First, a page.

The land of ice and snow (and rain and mud)


Cold this weekend.

Temperatures heading into the teens.

That’s Fahrenheit teens. And actual temperatures, not the feels-like stuff.

Going to be three or four days before we reach the hot and humid twenty-degree mark again. Plus, it’s likely weeks, if not two months or so away from seeing forty or fifty again.

Weird part is that for most of November and December, we were treated to fluctuating temperatures and a fair amount of rain. And that means even with the bitter chills hitting right now, the ground isn’t exactly frozen solid just yet. Soft in some spots. And for those that know, there really isn’t anything like shoveling snow in the mud. (And yes, that’s a thing.)

Got in the car today. Felt a bit warmer out than yesterday. Actually, it was a sweltering eighteen, but no wind and full sunshine tricked the senses. It was wonderful.

Where are the points in weather that it really doesn’t matter? In short…

It’s so cold… so warm… so windy… so rainy… that it just doesn’t matter at this point if it gets worse.

One of my pet peeves is the moisture in the air that forces you to turn on the windshield wipers, but only for one or two passes every 90-seconds or so. There is no need to keep them on. If you do leave them on, the only result is that annoying rubbing sound that usually nudges you to turn them off. There is no intermittent setting slow enough to allow you to leave them on without annoying you. But there is just enough mist flying around in the air—it’s mist, not even close to being classified as rain—that you’ll need to be aware of it and ready to flip the wipers back into action.

Rain or don’t rain. Make up your mind. Doesn’t matter to me. I just want to stop turning the wipers off and on.

Apply that idea to the hot and humid experience of a classic summer August day, or the biting and mind-numbing thrill of a winter day in February.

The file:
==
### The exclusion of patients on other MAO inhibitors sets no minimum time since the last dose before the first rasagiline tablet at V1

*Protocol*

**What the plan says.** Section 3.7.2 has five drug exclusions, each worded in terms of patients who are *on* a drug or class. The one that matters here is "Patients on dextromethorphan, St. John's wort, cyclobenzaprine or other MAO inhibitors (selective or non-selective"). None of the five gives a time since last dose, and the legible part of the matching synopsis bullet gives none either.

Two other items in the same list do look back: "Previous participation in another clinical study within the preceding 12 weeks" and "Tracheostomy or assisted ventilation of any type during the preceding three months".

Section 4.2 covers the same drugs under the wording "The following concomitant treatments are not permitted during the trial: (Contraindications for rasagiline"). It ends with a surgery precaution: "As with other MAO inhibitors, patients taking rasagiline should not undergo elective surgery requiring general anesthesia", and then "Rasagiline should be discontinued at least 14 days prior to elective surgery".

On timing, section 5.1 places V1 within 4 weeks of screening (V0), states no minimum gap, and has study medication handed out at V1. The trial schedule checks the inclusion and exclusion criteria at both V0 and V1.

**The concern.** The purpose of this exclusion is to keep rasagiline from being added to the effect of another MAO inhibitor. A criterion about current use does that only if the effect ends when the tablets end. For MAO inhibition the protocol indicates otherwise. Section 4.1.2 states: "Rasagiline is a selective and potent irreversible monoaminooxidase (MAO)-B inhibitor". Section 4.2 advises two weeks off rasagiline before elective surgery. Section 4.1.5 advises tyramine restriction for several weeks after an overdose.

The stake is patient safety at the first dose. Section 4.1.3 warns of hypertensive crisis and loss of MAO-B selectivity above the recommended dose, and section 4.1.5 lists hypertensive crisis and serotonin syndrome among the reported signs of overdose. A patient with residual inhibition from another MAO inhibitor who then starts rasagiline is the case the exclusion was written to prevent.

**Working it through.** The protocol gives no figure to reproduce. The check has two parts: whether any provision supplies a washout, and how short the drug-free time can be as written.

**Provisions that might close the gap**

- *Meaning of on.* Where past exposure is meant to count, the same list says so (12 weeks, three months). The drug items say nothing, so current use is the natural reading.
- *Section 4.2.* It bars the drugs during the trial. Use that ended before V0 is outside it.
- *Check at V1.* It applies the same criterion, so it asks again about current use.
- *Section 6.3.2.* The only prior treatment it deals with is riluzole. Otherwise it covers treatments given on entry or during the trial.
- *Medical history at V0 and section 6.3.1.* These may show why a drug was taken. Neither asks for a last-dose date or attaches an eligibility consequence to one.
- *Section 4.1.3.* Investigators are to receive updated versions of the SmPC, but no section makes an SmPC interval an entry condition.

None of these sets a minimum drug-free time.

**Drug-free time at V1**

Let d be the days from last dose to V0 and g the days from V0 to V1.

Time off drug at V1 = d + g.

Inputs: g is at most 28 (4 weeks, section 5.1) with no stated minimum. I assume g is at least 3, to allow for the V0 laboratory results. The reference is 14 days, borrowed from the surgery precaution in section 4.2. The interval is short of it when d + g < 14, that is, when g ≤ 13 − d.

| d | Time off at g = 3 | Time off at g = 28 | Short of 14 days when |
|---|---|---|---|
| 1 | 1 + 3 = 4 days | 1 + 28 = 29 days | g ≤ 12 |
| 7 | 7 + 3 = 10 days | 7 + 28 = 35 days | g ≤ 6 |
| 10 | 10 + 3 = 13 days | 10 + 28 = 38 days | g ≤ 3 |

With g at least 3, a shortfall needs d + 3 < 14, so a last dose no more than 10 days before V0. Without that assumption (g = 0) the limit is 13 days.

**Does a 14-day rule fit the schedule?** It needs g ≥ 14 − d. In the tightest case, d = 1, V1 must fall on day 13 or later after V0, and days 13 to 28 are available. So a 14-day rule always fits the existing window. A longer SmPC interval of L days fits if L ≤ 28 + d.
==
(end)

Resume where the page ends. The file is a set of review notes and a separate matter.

When is it so hot that it just really doesn’t matter if we get any hotter? I’m already in shorts, begging for air conditioning, given up on any and all outside activity, and cursing the decision not to build a pool in the yard. Does another degree or two really matter that much?

People joke about places where they say it’s a dry heat. Because, of course, cracking the century mark to a point where an egg would fry on the sidewalk while shrubs are spontaneously bursting into flames is more tolerable with a low humidity.

Incredibly, there might be something to the dry heat comment. Situations shifting that is.

Set the day around fifty degrees and sunny. If it had been well below freezing for weeks, such a day would be brilliant. Coming out of the summer, you might not be able to layer enough clothes to stay warm. Add in a breeze… make it first thing in the morning… adjust you from sitting in the shade to moving around doing work… and that same fifty and sunny jumps around from warm to cold to you not even noticing the weather because it’s more or less just fine.

That joke about shoveling mud? Ok… try to imagine this. Part of your driveway is dirt. Might be the edge, around where driveway meets lawn. Out you go with the snow blower, and it’s not quite freezing… so that heavy, wet snow. And the tires begin sinking along the edges because the ground is wet and no frozen solid. Plus, the real beauty is, after leaving tire tracks, maybe it does get colder so the tracks freeze into place. Then, it snows again, and you have an uneven surface to clear off. That’s wonderful.

It’s cold this weekend. I won’t be shoveling mud. It’s cold enough that it just doesn’t matter.


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